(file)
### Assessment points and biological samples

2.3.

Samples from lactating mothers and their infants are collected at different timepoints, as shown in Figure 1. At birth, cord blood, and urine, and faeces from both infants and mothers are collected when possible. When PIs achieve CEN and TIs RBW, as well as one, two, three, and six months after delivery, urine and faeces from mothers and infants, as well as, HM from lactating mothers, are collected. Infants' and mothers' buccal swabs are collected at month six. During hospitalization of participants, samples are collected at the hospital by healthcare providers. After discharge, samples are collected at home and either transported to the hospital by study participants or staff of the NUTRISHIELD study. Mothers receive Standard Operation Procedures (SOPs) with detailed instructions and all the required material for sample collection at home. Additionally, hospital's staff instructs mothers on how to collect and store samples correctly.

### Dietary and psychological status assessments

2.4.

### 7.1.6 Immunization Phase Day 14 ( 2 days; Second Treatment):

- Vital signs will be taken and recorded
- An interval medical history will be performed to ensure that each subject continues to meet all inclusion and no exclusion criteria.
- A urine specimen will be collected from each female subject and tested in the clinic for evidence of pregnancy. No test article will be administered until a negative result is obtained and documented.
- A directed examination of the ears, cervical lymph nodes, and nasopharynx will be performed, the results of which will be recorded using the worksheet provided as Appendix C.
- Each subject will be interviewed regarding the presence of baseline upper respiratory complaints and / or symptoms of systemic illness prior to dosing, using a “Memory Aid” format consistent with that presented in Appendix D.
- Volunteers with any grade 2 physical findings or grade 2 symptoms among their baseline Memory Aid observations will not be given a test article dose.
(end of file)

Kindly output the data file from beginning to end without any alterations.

### Assessment points and biological samples

2.3.

Samples from lactating mothers and their infants are collected at different timepoints, as shown in Figure 1. At birth, cord blood, and urine, and faeces from both infants and mothers are collected when possible. When PIs achieve CEN and TIs RBW, as well as one, two, three, and six months after delivery, urine and faeces from mothers and infants, as well as, HM from lactating mothers, are collected. Infants' and mothers' buccal swabs are collected at month six. During hospitalization of participants, samples are collected at the hospital by healthcare providers. After discharge, samples are collected at home and either transported to the hospital by study participants or staff of the NUTRISHIELD study. Mothers receive Standard Operation Procedures (SOPs) with detailed instructions and all the required material for sample collection at home. Additionally, hospital's staff instructs mothers on how to collect and store samples correctly.

### Dietary and psychological status assessments

2.4.

### 7.1.6 Immunization Phase Day 14 ( 2 days; Second Treatment):

- Vital signs will be taken and recorded
- An interval medical history will be performed to ensure that each subject continues to meet all inclusion and no exclusion criteria.
- A urine specimen will be collected from each female subject and tested in the clinic for evidence of pregnancy. No test article will be administered until a negative result is obtained and documented.
- A directed examination of the ears, cervical lymph nodes, and nasopharynx will be performed, the results of which will be recorded using the worksheet provided as Appendix C.
- Each subject will be interviewed regarding the presence of baseline upper respiratory complaints and / or symptoms of systemic illness prior to dosing, using a “Memory Aid” format consistent with that presented in Appendix D.
- Volunteers with any grade 2 physical findings or grade 2 symptoms among their baseline Memory Aid observations will not be given a test article dose.